Whitebanded Crab Spider

Misumenoides formosipes


Photo of a whitebanded crab spider, yellow individual, on ox-eye daisy flower
This whitebanded crab spider shows the diagnostic yellowish ridge on its tiny “face,” below its eight eyes.
Jon Yuschock, Bugwood.org
Other Common Name
Ridge-Faced Flower Spider

Thomisidae (crab spiders) in the order Araneae (spiders)


All crab spiders generally resemble crabs: Their legs extend outward from the sides, and they can walk in any direction. Most live in flowers and capture prey simply by grabbing and biting it.

The whitebanded crab spider is small and whitish yellow or yellowish brown. Often its carapace is slightly greenish, with a broad whitish-yellow midband bordered by darker, thinner sides of yellowish brown. Its eye region may be marked with red, and its legs are uniformly cream colored. An unmarked abdomen is not unusual, but more typically it is marked with a brownish-yellow V, converging toward the carapace and made up of various spots or stripes.

Like a chameleon, this spider often changes color to blend with its surroundings. Thousands of tiny crab spiderlings lie concealed in spring and summer flowers, waiting to capture insects with their powerful forelegs.

This species is sometimes called the ridge-faced flower spider because of a small white or yellowish ridge on the spider’s tiny “face,” below its eight eyes. Because this ridge is often white, the other common name is "whitebanded."


Length (not including legs): Females about ¼ to nearly ½ inch; males are less than 1/8 inch.


Photo of a whitebanded crab spider in center of flower
Whitebanded Crab Spider Waiting For Prey
Like other crab spiders, the whitebanded crab spider doesn't build webs to net its prey; instead, it waits on flowers and ambushes insects as they come for nectar and pollen.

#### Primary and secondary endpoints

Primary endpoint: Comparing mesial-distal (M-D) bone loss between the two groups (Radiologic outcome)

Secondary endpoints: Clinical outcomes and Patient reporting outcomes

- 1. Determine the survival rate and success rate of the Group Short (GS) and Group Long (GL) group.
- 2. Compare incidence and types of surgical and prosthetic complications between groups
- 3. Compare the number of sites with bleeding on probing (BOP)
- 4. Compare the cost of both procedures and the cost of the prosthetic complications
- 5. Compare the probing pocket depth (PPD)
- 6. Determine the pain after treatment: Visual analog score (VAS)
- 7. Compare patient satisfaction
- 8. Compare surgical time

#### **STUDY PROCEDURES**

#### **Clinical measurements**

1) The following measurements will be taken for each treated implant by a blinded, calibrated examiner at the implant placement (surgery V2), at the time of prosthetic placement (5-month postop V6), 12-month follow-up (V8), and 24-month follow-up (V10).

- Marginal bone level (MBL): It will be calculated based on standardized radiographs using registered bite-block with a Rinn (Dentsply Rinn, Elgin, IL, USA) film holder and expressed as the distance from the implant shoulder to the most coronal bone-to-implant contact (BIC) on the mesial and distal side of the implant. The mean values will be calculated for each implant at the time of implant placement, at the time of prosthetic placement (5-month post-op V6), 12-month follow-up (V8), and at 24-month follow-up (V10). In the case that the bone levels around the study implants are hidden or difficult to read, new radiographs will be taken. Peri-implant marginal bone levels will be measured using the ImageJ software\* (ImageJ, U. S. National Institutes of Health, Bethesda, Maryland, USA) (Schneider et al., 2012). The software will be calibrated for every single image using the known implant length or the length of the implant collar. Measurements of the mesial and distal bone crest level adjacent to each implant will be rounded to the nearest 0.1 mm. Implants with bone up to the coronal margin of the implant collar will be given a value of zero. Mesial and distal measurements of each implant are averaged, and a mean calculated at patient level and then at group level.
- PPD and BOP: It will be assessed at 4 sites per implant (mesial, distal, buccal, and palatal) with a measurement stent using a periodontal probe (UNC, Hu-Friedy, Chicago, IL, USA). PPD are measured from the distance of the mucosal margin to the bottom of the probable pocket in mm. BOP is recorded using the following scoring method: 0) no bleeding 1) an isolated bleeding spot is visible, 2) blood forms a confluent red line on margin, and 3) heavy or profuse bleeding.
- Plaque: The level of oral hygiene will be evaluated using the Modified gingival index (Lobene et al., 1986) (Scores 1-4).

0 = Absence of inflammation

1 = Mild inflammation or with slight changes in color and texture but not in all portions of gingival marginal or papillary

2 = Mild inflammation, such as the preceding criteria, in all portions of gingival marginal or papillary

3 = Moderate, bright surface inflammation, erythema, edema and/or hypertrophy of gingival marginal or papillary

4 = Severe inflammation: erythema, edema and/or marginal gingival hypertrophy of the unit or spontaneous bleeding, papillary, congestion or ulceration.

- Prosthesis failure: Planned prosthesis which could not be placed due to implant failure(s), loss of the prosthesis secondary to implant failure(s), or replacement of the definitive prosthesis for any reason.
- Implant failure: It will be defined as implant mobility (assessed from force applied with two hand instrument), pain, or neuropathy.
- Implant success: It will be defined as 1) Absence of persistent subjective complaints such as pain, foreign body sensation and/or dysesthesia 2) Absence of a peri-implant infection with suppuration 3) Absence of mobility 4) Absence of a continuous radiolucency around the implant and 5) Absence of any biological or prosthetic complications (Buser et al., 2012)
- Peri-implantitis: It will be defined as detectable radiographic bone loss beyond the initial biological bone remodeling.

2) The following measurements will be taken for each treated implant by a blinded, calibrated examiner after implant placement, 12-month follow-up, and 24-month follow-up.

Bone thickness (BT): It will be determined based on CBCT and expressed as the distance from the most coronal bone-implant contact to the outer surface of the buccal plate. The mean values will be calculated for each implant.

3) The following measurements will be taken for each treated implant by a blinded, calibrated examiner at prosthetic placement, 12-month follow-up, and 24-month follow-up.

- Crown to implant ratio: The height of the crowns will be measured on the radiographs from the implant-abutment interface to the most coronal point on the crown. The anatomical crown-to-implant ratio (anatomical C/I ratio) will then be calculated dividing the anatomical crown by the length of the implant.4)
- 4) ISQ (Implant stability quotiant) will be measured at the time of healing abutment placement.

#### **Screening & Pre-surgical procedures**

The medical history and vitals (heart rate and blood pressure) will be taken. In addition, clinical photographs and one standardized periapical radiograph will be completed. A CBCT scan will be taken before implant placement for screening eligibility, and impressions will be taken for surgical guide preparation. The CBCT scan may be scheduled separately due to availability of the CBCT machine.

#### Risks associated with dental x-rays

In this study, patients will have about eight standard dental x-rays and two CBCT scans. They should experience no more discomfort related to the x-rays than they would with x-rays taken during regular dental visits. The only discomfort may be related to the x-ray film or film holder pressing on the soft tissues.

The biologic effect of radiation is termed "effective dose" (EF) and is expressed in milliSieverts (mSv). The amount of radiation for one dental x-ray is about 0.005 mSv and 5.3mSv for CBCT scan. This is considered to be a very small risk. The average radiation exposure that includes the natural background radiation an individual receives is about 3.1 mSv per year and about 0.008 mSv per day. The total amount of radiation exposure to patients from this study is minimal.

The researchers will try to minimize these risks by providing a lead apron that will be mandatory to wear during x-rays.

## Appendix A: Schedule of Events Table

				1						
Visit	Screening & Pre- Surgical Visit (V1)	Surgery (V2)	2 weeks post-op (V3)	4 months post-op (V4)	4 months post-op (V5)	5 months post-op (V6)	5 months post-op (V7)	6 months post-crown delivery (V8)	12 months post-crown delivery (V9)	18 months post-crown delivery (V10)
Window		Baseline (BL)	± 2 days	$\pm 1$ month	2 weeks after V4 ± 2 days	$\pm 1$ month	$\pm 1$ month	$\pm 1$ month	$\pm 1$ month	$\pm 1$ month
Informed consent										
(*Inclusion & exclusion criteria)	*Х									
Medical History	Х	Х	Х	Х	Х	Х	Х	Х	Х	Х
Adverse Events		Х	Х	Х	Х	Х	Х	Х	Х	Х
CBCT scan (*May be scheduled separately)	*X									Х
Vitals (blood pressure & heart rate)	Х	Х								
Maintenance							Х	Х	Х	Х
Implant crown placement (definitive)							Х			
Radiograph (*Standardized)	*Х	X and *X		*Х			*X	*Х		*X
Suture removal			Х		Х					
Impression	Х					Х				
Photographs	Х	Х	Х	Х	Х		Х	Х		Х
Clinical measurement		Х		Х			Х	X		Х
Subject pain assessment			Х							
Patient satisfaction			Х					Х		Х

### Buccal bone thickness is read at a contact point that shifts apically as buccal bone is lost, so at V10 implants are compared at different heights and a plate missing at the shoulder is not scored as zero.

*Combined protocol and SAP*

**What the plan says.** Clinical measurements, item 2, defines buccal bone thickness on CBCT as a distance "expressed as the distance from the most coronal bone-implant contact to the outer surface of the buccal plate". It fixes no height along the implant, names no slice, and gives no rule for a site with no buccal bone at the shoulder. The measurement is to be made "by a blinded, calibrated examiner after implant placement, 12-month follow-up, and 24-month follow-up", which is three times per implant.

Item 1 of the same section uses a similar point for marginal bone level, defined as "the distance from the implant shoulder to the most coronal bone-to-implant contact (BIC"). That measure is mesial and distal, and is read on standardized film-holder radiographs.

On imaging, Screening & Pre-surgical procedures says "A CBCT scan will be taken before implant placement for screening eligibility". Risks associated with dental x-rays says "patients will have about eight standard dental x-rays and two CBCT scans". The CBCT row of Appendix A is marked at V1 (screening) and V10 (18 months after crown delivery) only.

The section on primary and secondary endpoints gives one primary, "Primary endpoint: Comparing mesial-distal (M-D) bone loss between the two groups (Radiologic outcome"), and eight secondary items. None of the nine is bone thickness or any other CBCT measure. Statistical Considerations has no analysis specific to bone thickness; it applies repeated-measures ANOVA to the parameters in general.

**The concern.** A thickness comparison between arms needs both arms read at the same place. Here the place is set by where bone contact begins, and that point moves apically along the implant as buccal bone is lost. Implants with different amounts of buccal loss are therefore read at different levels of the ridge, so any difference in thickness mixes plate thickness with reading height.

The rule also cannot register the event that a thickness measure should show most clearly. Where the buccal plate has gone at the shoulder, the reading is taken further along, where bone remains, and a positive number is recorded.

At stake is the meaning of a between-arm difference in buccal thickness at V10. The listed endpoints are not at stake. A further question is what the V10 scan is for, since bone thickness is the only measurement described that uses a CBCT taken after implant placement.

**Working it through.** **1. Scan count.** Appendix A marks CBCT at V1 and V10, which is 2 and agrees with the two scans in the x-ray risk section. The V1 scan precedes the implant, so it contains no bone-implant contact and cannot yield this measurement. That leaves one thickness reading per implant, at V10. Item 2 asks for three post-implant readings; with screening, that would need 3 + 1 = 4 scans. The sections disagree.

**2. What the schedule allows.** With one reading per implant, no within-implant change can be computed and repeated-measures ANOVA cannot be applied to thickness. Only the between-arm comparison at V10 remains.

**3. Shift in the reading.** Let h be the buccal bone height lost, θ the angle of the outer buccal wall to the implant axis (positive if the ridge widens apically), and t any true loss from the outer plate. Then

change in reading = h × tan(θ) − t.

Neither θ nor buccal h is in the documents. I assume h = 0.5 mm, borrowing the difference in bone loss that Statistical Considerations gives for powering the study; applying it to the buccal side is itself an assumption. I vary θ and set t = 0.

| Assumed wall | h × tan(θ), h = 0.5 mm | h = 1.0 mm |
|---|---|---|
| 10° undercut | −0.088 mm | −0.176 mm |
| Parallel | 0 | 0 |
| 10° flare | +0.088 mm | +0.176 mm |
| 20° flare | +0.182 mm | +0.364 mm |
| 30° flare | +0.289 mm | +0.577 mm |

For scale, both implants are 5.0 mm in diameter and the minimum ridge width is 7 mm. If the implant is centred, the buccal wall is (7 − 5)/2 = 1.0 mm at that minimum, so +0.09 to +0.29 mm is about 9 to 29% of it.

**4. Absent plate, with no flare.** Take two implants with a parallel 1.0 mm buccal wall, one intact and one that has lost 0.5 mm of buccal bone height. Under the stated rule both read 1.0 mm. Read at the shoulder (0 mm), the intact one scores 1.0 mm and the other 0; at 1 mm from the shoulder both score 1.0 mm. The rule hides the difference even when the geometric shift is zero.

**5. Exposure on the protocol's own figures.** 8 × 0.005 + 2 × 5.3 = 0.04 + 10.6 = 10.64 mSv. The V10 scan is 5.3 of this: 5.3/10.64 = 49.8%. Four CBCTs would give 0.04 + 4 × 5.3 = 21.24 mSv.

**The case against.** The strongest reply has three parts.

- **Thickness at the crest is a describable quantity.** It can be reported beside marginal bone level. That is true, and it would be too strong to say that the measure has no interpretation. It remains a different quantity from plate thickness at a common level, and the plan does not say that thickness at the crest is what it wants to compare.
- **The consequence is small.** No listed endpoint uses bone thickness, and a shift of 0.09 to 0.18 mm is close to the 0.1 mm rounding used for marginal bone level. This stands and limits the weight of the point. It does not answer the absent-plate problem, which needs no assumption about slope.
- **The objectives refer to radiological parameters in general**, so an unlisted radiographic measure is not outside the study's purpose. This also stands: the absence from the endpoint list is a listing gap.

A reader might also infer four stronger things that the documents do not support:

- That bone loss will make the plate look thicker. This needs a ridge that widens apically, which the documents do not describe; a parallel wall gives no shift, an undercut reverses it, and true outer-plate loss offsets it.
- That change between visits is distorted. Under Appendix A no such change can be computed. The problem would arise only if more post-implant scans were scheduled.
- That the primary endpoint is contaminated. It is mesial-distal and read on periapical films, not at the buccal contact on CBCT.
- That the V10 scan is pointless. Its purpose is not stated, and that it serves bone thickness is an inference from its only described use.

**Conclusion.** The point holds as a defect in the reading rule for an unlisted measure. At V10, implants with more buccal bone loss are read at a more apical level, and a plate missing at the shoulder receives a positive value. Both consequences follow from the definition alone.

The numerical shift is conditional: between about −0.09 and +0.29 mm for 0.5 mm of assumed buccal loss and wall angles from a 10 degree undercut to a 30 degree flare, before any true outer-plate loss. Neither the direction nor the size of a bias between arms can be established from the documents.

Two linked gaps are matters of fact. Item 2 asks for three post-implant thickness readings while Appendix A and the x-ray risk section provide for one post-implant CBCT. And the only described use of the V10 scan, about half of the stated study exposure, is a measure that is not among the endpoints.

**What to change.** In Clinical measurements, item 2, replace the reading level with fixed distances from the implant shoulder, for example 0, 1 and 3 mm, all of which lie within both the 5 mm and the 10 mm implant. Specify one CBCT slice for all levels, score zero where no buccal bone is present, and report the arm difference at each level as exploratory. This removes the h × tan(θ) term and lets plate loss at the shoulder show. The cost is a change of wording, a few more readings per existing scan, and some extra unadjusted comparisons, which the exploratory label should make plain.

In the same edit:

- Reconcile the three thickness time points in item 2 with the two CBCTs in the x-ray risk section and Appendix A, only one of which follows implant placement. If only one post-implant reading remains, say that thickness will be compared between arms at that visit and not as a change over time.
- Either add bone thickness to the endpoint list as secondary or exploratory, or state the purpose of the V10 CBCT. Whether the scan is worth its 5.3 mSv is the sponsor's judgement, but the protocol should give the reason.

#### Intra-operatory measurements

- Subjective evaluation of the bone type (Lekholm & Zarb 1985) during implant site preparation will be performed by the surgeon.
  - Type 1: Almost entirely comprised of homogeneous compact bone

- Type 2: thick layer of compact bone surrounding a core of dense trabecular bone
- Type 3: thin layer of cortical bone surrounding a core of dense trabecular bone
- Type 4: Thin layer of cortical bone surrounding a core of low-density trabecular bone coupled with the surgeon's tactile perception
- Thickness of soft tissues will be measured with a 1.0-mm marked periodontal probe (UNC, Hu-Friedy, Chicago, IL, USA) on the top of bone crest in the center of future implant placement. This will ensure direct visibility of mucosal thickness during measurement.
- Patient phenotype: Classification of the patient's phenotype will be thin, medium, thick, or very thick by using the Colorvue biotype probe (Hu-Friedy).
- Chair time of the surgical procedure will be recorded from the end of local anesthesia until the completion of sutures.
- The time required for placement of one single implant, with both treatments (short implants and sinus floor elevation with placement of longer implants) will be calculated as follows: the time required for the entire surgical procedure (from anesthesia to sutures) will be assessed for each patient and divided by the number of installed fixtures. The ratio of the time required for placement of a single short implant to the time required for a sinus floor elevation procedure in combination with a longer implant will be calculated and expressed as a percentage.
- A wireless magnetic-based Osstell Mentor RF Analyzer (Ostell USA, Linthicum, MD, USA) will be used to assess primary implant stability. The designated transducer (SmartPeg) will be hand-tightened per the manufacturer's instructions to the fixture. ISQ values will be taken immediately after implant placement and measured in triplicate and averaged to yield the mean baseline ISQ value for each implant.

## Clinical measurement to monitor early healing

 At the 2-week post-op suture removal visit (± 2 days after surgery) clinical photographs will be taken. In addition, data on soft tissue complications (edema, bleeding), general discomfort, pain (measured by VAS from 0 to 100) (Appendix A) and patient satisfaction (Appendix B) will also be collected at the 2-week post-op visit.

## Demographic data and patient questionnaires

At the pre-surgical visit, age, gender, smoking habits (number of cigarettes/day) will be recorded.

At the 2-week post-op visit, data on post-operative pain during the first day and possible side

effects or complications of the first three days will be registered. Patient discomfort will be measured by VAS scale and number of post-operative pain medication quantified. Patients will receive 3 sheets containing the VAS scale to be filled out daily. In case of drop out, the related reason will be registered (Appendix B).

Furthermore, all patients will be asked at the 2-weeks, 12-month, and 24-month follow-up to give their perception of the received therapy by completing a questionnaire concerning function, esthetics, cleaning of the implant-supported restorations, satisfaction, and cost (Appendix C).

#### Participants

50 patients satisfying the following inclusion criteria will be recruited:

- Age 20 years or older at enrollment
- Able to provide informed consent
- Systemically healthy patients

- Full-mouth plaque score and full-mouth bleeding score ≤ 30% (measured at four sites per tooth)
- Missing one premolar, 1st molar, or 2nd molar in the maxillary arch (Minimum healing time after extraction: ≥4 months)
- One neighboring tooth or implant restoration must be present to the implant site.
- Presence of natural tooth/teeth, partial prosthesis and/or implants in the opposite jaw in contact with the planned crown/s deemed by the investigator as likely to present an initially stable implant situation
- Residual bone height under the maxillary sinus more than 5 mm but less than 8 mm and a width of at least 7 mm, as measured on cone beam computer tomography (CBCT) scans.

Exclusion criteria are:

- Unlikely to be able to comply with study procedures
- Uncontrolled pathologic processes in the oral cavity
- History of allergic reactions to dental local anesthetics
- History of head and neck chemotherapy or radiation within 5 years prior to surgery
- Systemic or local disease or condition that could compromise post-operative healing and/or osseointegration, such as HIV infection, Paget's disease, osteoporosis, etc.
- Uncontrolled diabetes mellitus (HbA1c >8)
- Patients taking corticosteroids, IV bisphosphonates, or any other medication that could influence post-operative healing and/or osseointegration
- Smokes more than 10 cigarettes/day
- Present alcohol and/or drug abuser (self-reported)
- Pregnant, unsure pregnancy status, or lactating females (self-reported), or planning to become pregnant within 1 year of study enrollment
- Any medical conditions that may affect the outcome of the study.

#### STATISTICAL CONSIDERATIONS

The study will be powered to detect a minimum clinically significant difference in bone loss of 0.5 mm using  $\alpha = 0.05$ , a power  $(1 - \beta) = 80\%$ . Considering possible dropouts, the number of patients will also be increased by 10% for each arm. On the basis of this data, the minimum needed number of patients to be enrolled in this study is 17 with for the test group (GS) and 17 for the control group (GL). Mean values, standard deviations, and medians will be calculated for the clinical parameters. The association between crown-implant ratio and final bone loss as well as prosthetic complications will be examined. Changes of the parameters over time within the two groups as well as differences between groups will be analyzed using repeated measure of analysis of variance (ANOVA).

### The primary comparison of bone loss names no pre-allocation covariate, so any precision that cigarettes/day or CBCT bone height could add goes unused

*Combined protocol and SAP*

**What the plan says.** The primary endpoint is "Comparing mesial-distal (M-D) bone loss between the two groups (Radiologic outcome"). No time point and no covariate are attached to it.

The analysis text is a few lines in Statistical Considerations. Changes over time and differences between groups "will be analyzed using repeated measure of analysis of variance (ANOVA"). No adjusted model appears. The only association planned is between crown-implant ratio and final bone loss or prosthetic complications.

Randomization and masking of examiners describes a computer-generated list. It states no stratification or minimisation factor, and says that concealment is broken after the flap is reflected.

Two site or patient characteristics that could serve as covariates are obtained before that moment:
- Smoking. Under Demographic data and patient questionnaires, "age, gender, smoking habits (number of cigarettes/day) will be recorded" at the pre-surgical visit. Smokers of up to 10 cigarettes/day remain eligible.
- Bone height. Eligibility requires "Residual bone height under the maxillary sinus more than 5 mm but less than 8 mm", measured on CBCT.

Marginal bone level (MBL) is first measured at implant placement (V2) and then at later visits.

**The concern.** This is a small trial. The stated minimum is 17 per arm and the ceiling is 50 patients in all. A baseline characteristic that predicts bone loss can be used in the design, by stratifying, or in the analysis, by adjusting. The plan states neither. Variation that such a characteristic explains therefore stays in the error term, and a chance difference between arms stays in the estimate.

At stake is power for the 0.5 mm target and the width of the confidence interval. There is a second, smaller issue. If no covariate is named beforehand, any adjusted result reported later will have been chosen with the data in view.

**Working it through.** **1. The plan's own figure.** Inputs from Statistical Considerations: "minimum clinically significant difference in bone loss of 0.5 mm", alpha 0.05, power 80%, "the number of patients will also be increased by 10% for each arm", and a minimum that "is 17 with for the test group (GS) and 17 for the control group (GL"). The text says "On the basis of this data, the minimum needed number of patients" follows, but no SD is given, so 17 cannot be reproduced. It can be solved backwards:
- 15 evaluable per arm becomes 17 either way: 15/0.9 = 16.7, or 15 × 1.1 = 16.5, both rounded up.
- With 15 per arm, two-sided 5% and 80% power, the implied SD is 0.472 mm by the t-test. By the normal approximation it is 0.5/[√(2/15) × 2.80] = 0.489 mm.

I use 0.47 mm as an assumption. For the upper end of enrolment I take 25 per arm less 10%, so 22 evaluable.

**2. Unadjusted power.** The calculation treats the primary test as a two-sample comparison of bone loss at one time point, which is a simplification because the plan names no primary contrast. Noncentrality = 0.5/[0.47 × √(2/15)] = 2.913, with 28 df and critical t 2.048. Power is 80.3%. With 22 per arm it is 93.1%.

Photo of a female whitebanded crab spider on goldenrod flower clusters.
Whitebanded Crab Spider
Whitebanded crab spiders lurk among yellow or white flowers in prairies, flower fields, and mixed grasslands, waiting to snag insects.


Photo of whitebanded crab spider on a daisy-family flower
Whitebanded Crab Spider
The whitebanded crab spider is a small, whitish or yellowish crab spider commonly found in flower heads. Often its carapace is marked with a brownish-yellow V, converging toward the carapace and made up of various spots or stripes.
Habitat and conservation

You are most likely to notice these spiders after they have matured, in early autumn fields and pastures among plants such as daisy fleabanes, asters, thistles, milkweeds, and goldenrods. They are also commonly found along roadsides and in gardens, on flowers like snapdragons, Queen Anne's lace, and marigolds.


Insects such as bees and flies, plus other spiders (especially other crab spiders) make up a large portion of the diet. Crab spiders don't build webs to net their prey; instead, they wait quietly on flowers and ambush insects — simply grabbing and biting them — as they come for nectar and pollen. Sometimes you can find crab spiders by looking for bees and butterflies that are dangling oddly from flowers, as the crab spider is eating them.

image of Ridge Faced Flower Spider Distribution Map
Distribution in Missouri


Life cycle

As a general rule, spiders in our area hatch from eggs in spring and spend the growing season eating, maturing, mating, and laying eggs. Females continue creating egg cases as long as the weather holds out. As temperatures cool in fall, their metabolism slows, and they generally die when it freezes. Egg cases overwinter, and spiderlings hatch in spring.

Human connections

Humans tend to think of pollinators as "good," so it is natural to view their predators as "bad." However, the pressure that predators impose on their prey causes those species, over many generations, to possess quick reflexes, a strong capacity for flight, and good vision of their own.

Ecosystem connections

Predators, including these small spiders, control the numbers of the species they prey on, helping to maintaining the balance of nature. Spiders, including their eggs and young, provide food for other predators, including other spiders.